By Diya Khanna ’25 for Fall 2021
The COVID-19 pandemic, which started November 2019, brought a wave of anti-Asian racism across the globe. In particular, Asians and Asian Americans who have long been exploited as “vessels of blame and anxiety” from the commencement of the Gold Rush to the hysteria of “yellow peril” were scapegoated. While some argue that the roots of this systemic racism are embedded in the long-standing discriminatory attitudes against Asians, others perceive it as an ongoing issue of concern that Asians cannot ever permanently escape from. Either way, it is crucial to recognise and acknowledge the persistent nature of this racism and the detrimental consequences it brings.
It has been 22 months since the pandemic hit the U.S. and although the pandemic reflected a transient nature, anti-Asian racism remained consistent. In fact, it would be safe to say, at this point, that its effects only manifolded. Even today, it is not uncommon to find individuals of Asian origin being subjected to harassment and discrimination, from verbal insults that others claim are jokes to physical attacks in public spaces.
Former POTUS Donald Trump dubbing COVID-19 as “kung flu” is just one of the many ways in which Asians have been targeted during the course of the pandemic. Additionally, many blame Asians for starting and spreading COVID-19 at multiple points during the pandemic. Couple this blame with the “perpetual foreigner” stereotype and the blame’s impact multiplies. The idea that Asian Americans are foreigners and outsiders makes it easier for them to be viewed as targets for people’s dissatisfaction, anger, fear, and aggression, which can be seen in the xenophobia and anti-Asian violence that has been witnessed throughout this outbreak.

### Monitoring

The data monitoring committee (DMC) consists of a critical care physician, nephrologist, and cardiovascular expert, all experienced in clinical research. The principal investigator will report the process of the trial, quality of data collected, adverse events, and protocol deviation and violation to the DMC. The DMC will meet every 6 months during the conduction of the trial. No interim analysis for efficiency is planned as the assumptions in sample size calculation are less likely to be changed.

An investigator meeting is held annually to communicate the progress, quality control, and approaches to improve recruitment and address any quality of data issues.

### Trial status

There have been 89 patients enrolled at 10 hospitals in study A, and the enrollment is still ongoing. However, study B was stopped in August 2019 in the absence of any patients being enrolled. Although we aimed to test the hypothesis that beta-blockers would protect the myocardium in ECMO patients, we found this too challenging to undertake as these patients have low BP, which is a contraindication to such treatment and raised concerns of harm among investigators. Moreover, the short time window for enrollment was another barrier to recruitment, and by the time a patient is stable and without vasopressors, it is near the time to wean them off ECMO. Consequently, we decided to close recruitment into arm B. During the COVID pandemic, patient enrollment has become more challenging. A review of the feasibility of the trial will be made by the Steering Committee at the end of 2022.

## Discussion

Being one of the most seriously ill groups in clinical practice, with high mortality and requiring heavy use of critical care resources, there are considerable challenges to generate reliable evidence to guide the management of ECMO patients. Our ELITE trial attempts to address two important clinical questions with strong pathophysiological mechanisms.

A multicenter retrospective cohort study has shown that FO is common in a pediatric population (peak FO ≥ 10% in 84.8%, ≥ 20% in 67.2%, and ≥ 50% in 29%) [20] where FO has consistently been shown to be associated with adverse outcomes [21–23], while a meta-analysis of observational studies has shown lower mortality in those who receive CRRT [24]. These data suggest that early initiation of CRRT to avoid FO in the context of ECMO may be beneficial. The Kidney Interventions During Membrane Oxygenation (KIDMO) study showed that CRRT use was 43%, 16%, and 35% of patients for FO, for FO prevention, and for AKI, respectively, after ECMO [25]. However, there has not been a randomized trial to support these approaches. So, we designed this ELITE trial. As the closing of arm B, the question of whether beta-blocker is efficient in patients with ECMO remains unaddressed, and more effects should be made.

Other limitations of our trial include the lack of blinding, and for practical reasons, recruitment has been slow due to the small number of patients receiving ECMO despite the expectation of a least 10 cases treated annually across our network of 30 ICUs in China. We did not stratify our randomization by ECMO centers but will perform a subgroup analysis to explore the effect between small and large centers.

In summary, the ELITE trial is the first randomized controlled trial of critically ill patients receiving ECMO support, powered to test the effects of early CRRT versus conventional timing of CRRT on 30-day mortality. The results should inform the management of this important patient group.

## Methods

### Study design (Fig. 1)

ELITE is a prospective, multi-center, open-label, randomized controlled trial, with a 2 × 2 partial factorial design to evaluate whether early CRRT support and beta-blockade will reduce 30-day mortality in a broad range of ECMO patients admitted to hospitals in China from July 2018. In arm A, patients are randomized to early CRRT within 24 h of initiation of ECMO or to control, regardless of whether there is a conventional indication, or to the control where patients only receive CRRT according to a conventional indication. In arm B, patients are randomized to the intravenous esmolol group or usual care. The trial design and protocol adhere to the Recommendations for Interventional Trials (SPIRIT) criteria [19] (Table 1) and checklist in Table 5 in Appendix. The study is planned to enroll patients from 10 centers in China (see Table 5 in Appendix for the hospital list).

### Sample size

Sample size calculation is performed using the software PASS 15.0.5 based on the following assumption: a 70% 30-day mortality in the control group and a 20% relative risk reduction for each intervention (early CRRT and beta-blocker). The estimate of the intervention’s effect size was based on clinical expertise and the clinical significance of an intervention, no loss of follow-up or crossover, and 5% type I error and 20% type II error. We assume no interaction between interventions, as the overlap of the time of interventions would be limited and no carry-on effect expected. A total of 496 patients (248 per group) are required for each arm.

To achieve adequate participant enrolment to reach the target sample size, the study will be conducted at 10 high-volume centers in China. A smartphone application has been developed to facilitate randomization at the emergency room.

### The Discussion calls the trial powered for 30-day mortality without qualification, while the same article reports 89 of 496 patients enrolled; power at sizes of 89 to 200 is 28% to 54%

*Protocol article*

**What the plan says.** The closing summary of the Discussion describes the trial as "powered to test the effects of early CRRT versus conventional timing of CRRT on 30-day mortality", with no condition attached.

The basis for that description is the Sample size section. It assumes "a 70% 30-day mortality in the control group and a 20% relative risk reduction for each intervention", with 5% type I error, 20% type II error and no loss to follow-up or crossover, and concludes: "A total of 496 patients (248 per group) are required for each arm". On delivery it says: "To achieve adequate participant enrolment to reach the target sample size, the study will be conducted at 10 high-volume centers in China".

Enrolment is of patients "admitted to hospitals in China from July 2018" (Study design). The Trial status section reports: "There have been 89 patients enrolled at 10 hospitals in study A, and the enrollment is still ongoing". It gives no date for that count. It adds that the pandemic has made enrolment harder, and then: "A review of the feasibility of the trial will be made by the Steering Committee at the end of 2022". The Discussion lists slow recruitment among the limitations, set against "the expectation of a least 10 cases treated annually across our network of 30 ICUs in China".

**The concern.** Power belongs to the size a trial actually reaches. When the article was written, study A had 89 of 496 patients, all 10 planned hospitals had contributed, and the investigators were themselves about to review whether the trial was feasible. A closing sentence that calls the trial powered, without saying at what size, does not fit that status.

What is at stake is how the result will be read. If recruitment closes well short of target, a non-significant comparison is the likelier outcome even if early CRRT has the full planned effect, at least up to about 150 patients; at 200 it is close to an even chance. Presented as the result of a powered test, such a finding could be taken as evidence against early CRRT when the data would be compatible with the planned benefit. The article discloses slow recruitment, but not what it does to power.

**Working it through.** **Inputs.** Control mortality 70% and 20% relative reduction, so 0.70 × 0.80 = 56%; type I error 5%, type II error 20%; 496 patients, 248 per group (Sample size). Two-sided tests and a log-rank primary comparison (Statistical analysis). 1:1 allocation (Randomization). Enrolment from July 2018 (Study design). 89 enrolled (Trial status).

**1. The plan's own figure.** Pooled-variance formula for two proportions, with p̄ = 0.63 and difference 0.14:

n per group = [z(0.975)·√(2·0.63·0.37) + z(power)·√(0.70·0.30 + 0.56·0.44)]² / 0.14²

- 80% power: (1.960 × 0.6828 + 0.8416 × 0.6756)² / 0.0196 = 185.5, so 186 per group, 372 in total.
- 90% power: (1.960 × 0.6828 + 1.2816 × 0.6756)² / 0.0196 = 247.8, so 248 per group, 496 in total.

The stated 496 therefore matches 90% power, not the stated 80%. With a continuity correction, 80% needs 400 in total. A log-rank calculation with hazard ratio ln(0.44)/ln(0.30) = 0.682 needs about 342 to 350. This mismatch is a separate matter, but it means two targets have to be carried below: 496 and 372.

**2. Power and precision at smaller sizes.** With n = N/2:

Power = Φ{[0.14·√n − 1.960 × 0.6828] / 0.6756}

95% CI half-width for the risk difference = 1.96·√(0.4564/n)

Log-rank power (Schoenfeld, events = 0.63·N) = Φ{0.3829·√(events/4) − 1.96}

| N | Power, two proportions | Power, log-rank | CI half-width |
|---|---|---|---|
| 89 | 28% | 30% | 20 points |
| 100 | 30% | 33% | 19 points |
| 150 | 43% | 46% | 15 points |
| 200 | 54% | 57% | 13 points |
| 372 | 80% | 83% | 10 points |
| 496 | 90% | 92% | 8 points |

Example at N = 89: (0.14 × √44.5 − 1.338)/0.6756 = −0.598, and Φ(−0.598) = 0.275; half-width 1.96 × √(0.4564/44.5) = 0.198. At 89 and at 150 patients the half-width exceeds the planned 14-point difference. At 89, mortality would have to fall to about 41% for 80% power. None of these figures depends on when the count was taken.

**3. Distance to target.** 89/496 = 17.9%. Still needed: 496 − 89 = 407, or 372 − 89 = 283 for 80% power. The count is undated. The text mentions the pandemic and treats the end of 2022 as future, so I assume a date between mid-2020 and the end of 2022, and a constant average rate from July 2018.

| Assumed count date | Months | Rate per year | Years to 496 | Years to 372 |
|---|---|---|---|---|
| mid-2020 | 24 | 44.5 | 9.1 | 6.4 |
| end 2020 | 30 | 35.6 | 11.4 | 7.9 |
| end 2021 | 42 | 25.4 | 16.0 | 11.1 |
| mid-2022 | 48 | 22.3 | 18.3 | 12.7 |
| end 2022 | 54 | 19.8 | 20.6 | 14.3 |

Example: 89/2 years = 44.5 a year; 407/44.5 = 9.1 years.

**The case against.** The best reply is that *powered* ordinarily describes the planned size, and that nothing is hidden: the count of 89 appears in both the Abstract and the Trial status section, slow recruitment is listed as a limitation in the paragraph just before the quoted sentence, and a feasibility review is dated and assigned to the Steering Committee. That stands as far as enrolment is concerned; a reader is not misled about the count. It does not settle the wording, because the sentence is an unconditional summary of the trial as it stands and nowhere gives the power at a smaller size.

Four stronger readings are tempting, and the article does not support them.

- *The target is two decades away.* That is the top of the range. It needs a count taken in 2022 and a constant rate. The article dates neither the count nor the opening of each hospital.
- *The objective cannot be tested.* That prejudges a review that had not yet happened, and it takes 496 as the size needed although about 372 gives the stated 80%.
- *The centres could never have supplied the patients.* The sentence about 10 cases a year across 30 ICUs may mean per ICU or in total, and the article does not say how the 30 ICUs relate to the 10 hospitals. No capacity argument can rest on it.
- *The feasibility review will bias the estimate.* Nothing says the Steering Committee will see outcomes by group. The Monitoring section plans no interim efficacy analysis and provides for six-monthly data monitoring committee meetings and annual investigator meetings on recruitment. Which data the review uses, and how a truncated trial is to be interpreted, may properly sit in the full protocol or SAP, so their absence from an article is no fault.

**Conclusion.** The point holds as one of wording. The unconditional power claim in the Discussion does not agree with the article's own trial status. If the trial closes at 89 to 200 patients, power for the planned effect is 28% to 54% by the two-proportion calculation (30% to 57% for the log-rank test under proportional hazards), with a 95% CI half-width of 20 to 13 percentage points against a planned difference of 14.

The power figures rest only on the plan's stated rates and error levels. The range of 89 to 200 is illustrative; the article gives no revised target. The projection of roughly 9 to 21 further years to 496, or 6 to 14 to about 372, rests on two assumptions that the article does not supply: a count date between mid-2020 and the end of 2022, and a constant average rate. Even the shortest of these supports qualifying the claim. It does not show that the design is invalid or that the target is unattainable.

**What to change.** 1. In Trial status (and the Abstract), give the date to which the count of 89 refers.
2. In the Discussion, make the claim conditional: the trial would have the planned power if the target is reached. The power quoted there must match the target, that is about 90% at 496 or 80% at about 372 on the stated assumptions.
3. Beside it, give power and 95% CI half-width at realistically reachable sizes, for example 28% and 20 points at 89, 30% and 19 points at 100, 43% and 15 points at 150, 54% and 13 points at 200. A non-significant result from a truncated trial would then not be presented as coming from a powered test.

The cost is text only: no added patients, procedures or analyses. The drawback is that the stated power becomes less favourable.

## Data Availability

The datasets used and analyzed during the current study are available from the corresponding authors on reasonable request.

On another level, while the racism might seem apparent, COVID-19 opened the world’s eyes to an alternative reality; the surge in the levels of invisibility and ignorance towards anti-Asian hate crimes compelled people to think of the causes why an issue as grave as this went largely unnoticed. What is particularly troublesome is the magnitude of violence it took throughout the duration of this pandemic for individuals to pinpoint that there was, in fact, an issue. The effects of these discriminatory practices have also trickled down to the Asian diaspora across different nations who find themselves in a quandary each time a passer-by exclaims “the pandemic came from a bat in China.” Such unsubstantiated yet prejudicial statements have serious implications for people spanning across generations who not only identify themselves as Asian but also those who sympathise with them.
For future generations, it could function as fuel for thoughts relating to misplaced identity. The model minority myth, which holds that Asian Americans are singularly successful by labelling them as quiet and obedient, is yet another stereotype contributing significantly to anti-Asian bigotry and hatred. While the causes and implications of anti-Asian racism in the context of the ongoing pandemic require it to be viewed from a multidimensional perspective, what is clear is that the pandemic has brought to light the world’s lack of understanding and preparedness, as well as long-standing injustices that continue to adversely affect communities of color. It is these pressing times that push us towards the need to delve into the very foundations that our society was built on.